A large-scale observational study to investigate the current status of diabetic complications and their prevention in Japan: Oral and dental findings at baseline -JDCP study 6-

Koji Inagaki, Takeshi Kikuchi, Toshihide Noguchi, Akio Mitani, Keiko Naruse, Tatsuaki Matsubara, Masamitsu Kawanami, Jun Negishi, Yasushi Furuichi, Eiji Nemoto, Satoru Yamada, Hiromasa Yoshie, Koichi Tabeta, Sachiyo Tomita, Atsushi Saito, Sayaka Katagiri, Yuichi Izumi, Hiroshi Nitta, Takanori Iwata, Yukihiro NumabeMatsuo Yamamoto, Nobuo Yoshinari, Tsuyoshi Fujita, Hidemi Kurihara, Fusanori Nishimura, Toshihiko Nagata, Hiromichi Yumoto, Toru Naito, Kazuyuki Noguchi, Koichi Ito, Shinya Murakami, Rimei Nishimura, Naoko Tajima

Research output: Contribution to journalArticlepeer-review

1 Citation (Scopus)

Abstract

The Japan Diabetes Complications and its Prevention (JDCP) prospective study was conducted to analyze the association between glycemic control and oral conditions in a large database of Japanese patients with diabetes. It included a total of 6,099 patients with diabetes (range, 40-75 years) who were treated as outpatients between 2007 and 2009. The mean number of teeth at baseline was 19.8 and women had fewer teeth than men in type 2 diabetes. Within the previous year, 17 % had lost teeth. At baseline, 32 % had experienced gingival swelling, 69 % brushed more than twice a day, 37 % used interdental devices, and 43 % received dental regular checkups. A multiple logistic regression analysis indicated that type 1 diabetic patients with HbAlc 7.0 % had a higher risk having fewer than 20 teeth (odds ratio [OR]: 2.38; 95 % confidence interval [CI]: 1.25-4.78), and type 2 diabetic patients with HbAlc 8.0 % also had a high risk having fewer than 20 teeth (OR: 1.16; 95 % CI: 1.00-1.34), after adjusting for 9 possible confounders. In conclusion, diabetic patients had a high risk of tooth loss and the poorer the glycemic control, the higher the risk of tooth loss.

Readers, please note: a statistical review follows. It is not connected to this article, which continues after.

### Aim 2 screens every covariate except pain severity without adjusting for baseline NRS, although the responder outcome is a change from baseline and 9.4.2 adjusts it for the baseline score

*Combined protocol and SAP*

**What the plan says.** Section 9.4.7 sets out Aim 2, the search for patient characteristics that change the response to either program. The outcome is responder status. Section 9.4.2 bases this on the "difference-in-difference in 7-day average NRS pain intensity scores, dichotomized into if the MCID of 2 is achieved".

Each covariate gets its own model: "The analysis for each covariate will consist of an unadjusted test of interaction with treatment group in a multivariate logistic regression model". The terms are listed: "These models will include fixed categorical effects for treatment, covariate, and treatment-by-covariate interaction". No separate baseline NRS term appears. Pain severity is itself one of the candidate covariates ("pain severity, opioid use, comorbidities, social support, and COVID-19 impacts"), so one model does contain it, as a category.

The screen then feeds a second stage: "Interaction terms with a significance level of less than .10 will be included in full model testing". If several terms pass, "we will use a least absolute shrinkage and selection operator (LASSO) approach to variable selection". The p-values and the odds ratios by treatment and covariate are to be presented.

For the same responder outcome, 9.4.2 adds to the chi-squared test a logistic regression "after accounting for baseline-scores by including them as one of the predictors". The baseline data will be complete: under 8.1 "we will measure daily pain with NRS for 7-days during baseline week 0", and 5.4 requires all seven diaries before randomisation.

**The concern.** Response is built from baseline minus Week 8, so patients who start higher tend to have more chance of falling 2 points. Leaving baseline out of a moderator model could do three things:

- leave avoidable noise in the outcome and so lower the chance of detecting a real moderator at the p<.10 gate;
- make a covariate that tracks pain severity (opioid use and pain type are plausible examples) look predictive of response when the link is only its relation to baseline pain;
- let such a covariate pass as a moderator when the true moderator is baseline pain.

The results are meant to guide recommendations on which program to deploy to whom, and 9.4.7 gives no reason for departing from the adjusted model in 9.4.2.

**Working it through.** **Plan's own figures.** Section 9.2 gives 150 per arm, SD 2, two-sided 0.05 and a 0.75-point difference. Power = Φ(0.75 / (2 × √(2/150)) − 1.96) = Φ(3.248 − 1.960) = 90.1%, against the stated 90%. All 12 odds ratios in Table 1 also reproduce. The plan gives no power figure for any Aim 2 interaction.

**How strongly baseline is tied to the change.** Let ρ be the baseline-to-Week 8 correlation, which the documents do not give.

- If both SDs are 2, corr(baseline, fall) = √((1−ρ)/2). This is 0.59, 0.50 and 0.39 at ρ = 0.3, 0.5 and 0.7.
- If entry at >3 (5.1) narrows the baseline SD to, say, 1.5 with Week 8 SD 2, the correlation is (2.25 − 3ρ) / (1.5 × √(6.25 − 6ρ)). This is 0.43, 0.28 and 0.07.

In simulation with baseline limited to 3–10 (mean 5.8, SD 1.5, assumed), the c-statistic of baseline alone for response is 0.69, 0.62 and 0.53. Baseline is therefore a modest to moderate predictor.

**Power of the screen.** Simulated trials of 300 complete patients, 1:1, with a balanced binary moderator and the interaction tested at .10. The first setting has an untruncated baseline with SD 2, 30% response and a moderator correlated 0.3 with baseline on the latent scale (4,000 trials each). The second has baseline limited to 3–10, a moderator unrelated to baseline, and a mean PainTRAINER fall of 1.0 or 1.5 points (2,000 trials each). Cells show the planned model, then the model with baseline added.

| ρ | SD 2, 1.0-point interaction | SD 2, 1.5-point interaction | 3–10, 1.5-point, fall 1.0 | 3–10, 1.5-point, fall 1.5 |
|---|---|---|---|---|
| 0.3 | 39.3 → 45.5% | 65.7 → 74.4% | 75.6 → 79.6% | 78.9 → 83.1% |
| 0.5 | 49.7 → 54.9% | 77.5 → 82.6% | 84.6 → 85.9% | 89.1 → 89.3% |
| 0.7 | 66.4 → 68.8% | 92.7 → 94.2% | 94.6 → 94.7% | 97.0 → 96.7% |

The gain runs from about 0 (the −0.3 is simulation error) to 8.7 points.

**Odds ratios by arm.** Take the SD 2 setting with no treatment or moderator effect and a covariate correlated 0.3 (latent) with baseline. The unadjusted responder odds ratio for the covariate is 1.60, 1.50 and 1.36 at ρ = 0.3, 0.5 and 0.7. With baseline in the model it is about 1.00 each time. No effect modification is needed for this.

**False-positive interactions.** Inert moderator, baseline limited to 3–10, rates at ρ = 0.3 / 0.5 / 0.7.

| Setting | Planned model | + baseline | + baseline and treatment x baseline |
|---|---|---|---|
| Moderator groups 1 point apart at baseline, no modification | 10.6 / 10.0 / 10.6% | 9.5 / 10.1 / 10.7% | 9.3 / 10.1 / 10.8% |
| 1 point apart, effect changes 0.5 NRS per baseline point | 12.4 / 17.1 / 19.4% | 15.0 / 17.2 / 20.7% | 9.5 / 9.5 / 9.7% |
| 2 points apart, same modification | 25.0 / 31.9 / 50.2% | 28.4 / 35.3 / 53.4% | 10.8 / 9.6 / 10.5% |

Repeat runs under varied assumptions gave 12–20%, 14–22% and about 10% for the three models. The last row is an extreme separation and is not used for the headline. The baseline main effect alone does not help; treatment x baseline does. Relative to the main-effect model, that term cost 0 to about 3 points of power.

Original languageEnglish
Pages (from-to)195-205
Number of pages11
JournalJournal of the Japan Diabetes Society
Volume63
Issue number4
DOIs
Publication statusPublished - 2020

ASJC Scopus subject areas

  • Internal Medicine
  • Endocrinology, Diabetes and Metabolism
  • Endocrinology

Fingerprint Dive into the research topics of 'A large-scale observational study to investigate the current status of diabetic complications and their prevention in Japan: Oral and dental findings at baseline -JDCP study 6-'. Together they form a unique fingerprint.

Cite this